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Channel Matters Blog > October 2011 > It's Everyone's Issue

It's Everyone's Issue

by William Vanderbilt
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Channel management is the responsibility of Channel Account Managers.  The CAM is working with channel partners every day and is right in the thick of things when it comes to influencing partner outcomes, selecting partners, enabling partners, measuring partners and leveraging partner programs to drive partner behaviors and results.  But if a vendor sees channel management as the sole responsibility of CAMs, channels will fail in that organization!

Effective channel management relies on processes being established throughout the organization to facilitate scale and repeatability.  Too often, helpful people in a vendor's corporate office try to do the right thing by helping a partner on a case by case basis and when the vendor adds up the cost of channels they discover it is just too high.  For channels to succeed, they must provide a lower cost of reaching and servicing customers than doing things direct.  Lower costs in channels is built on leveraging expertise and producing scale through process.  Heroic, one-off efforts are applauded in direct sales, but in channels, they can be the downfall of the channel structure.

As vendors look to channels as a significant source of their future revenue, it is critical that channel management be viewed as a true discipline in the organization that needs to be developed and nurtured.  After all, what good is there in telling staff that channels are the way to future growth without giving any education or direction on what exactly that means to each person's job?  Can you blame a person for doing what they think best if they have never been told or shown to do things differently?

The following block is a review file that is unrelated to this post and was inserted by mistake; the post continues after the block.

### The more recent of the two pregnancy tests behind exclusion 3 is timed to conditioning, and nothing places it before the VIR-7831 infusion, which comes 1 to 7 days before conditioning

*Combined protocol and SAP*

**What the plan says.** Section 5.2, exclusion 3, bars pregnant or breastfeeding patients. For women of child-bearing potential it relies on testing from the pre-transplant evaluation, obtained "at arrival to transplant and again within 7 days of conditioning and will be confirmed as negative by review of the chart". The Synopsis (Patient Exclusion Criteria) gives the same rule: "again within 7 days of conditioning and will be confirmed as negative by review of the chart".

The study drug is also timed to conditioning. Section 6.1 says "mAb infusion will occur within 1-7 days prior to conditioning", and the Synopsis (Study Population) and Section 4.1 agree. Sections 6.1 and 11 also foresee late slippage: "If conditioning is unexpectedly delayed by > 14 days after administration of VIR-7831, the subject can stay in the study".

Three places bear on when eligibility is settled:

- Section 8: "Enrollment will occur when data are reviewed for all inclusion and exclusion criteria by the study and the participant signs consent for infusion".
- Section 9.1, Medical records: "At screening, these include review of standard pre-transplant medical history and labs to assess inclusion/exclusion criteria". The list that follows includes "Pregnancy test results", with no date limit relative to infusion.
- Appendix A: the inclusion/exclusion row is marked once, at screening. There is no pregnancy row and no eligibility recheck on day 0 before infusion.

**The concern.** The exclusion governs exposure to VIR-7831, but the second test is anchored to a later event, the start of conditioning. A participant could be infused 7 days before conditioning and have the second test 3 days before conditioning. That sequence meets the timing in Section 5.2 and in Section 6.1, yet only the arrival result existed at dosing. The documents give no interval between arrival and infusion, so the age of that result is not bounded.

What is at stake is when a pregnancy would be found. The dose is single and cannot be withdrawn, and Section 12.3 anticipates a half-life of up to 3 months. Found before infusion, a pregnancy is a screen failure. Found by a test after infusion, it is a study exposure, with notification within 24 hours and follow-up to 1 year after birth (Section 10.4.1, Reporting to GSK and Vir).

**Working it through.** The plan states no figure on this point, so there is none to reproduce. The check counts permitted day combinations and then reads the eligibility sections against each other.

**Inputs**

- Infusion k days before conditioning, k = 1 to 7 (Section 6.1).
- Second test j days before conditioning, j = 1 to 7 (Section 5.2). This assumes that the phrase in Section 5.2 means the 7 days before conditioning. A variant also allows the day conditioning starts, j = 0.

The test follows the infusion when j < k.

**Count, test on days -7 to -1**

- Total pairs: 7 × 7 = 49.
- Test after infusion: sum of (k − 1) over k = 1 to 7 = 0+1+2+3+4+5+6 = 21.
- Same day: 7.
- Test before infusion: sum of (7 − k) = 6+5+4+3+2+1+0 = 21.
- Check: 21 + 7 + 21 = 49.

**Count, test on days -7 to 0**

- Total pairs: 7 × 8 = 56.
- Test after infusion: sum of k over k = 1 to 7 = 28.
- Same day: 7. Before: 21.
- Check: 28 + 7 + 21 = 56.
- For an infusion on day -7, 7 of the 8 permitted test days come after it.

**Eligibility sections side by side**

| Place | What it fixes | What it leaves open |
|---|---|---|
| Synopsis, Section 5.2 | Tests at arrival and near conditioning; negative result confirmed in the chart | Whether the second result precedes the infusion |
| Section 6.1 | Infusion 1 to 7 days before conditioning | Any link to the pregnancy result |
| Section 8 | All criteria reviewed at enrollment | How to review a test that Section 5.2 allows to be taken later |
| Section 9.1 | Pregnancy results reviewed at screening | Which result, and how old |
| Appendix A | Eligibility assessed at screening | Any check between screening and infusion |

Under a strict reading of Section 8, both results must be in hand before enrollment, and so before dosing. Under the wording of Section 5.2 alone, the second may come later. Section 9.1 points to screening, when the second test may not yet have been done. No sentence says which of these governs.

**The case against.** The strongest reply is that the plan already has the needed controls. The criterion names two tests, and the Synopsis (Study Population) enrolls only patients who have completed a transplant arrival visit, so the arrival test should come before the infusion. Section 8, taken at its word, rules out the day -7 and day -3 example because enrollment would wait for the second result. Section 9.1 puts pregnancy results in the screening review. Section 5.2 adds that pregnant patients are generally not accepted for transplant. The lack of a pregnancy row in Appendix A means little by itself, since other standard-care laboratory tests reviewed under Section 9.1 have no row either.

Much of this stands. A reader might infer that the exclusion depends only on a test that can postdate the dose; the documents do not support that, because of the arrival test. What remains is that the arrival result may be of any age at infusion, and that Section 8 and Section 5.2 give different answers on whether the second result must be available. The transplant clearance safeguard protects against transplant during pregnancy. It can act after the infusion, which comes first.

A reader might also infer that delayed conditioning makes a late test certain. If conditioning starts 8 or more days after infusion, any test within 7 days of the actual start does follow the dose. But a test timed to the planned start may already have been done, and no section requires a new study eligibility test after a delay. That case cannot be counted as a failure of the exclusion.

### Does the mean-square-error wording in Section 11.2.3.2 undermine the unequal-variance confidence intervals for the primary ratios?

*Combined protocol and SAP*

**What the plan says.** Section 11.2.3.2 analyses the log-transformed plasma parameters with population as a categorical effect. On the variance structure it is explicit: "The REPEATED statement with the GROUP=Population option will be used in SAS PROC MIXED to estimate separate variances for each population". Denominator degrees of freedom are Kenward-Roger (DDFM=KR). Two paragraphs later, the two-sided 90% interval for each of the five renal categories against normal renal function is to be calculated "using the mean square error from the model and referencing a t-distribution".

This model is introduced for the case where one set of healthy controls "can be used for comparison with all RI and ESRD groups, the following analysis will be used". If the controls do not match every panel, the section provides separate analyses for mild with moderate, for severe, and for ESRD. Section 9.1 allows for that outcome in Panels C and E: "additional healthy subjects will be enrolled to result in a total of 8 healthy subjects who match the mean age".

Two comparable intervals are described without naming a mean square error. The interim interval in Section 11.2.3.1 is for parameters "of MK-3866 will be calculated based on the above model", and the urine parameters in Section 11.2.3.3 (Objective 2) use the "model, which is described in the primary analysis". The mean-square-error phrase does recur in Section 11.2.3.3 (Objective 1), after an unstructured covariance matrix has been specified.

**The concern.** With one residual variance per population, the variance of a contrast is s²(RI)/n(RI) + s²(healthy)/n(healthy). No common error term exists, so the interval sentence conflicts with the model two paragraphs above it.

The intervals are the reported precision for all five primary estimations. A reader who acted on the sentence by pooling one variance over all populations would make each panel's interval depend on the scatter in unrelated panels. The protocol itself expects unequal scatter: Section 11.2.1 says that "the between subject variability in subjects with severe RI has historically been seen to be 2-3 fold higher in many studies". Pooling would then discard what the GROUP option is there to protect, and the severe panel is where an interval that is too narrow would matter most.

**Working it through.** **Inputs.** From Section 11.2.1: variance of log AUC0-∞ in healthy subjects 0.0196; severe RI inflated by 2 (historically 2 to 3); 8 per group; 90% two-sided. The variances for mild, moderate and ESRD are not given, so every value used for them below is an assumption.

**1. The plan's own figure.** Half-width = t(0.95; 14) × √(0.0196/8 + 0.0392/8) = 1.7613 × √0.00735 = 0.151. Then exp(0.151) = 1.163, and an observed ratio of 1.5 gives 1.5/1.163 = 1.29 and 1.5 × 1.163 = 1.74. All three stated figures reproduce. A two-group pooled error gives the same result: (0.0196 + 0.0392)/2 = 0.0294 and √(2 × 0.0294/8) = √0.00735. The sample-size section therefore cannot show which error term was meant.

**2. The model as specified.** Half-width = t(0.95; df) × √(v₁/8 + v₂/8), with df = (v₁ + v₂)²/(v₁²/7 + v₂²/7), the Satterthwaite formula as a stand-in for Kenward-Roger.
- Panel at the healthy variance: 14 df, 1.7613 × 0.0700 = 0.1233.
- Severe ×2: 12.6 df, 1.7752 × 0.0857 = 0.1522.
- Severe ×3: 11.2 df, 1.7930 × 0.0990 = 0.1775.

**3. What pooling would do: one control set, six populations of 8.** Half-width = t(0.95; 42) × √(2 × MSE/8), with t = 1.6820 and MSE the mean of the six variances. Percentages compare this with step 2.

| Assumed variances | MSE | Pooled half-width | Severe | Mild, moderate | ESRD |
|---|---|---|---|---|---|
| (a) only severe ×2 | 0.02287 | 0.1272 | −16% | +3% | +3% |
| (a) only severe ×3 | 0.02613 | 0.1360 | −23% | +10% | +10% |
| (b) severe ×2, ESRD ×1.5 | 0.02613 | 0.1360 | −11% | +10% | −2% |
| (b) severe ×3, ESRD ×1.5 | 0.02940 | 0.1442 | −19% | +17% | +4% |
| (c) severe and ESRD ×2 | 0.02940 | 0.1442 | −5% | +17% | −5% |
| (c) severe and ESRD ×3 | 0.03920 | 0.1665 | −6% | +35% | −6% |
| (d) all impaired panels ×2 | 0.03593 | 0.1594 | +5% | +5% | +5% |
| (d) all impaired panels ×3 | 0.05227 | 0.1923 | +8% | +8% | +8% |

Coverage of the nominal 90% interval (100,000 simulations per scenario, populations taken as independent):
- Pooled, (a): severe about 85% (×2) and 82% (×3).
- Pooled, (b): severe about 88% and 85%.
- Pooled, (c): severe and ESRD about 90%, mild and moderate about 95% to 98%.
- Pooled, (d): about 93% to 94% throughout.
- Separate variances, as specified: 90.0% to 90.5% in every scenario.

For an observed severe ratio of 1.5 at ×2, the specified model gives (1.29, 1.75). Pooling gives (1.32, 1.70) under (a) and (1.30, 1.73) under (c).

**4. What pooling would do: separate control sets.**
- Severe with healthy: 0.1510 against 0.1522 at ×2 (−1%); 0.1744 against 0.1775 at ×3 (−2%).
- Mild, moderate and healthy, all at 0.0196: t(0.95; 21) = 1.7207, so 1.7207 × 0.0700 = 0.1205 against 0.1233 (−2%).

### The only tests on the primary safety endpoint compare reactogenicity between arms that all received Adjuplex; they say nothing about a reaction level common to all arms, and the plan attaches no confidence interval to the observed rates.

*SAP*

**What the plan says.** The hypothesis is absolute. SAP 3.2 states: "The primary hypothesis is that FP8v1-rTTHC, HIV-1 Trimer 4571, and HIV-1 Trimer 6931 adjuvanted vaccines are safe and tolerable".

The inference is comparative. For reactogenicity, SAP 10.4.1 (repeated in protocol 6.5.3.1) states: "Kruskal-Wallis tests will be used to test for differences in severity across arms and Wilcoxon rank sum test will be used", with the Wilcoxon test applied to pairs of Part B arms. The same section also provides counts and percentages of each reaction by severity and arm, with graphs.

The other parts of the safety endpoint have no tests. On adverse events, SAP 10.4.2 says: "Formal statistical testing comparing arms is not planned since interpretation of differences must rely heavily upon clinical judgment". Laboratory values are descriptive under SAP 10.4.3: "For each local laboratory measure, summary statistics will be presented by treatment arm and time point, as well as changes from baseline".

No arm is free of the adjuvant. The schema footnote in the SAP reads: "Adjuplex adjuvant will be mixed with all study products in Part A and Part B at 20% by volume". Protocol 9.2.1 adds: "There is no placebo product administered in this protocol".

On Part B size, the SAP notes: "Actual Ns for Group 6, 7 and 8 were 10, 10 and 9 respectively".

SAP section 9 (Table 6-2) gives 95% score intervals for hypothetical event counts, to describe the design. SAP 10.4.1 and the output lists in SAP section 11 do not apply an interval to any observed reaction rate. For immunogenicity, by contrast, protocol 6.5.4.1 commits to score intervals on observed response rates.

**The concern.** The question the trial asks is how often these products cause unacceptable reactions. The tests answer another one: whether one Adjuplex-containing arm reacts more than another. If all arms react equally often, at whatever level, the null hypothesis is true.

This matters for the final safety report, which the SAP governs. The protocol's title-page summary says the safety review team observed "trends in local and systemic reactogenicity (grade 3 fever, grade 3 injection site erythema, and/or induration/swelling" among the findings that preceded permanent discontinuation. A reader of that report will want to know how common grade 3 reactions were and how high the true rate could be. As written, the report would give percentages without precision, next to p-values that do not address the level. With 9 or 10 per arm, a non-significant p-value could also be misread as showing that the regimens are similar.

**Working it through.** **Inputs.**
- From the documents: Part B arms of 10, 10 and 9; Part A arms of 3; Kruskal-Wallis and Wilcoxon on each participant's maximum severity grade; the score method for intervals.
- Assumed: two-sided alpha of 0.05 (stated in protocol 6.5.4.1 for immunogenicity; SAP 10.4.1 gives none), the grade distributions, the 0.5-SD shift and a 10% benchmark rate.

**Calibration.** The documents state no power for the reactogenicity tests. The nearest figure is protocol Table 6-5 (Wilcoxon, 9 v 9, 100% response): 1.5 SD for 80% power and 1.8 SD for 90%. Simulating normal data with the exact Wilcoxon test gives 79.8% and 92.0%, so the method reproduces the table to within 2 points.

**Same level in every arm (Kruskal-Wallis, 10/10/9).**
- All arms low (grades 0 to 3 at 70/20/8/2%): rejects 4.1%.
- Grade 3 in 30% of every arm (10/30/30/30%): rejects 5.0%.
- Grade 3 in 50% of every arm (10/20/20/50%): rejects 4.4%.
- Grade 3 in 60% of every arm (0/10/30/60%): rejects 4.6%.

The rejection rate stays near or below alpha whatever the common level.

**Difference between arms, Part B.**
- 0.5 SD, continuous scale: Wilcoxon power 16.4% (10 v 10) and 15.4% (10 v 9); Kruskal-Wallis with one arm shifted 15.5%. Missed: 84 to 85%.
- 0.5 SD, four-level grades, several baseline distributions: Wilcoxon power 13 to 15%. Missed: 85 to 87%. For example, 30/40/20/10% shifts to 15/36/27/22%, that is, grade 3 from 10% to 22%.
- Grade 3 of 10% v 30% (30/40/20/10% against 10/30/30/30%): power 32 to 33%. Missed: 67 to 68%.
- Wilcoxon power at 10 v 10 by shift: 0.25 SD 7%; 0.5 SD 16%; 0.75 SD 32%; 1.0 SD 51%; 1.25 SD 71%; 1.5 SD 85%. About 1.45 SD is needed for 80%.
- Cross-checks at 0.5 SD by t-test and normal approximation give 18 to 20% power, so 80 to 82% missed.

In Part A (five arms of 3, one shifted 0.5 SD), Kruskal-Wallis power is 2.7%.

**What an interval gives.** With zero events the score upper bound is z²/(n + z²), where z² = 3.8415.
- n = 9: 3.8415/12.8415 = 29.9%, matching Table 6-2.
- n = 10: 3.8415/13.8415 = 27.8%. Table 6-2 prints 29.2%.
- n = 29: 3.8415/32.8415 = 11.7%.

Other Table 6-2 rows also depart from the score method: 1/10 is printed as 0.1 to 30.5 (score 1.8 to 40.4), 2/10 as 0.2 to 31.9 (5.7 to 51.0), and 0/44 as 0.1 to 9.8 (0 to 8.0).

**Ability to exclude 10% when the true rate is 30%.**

Successful vendors have recognized that CAMs cannot be sales force and technology staff "leftovers".  CAMs must be well versed in sales and technology AND then build on that to be influence and channel experts.  To be a CAM is a promotion!  All over the world, vendors are realizing that the best people need to be put into channel roles and the role of CAM needs to be elevated to a genuine profession.  But those same companies realize that successful channel management doesn't and can't end there.

Marketing groups, IT teams, Services, HR, Finance and many other groups in the organization are instrumental in making channels successful.  The people in these departments need to be able to speak the same channel language and understand the purpose and process of channels because their work dramatically affects the ability of the channel.  Successful vendors are preparing the CAMs to be professionals at their job, but they are going further to provide training for the rest of the organization too.  It is only when the entire organization is aligned to channels and the approach required throughout the organization that channels succeed.

Last modified on 6/30/2013 10:10:49 PM
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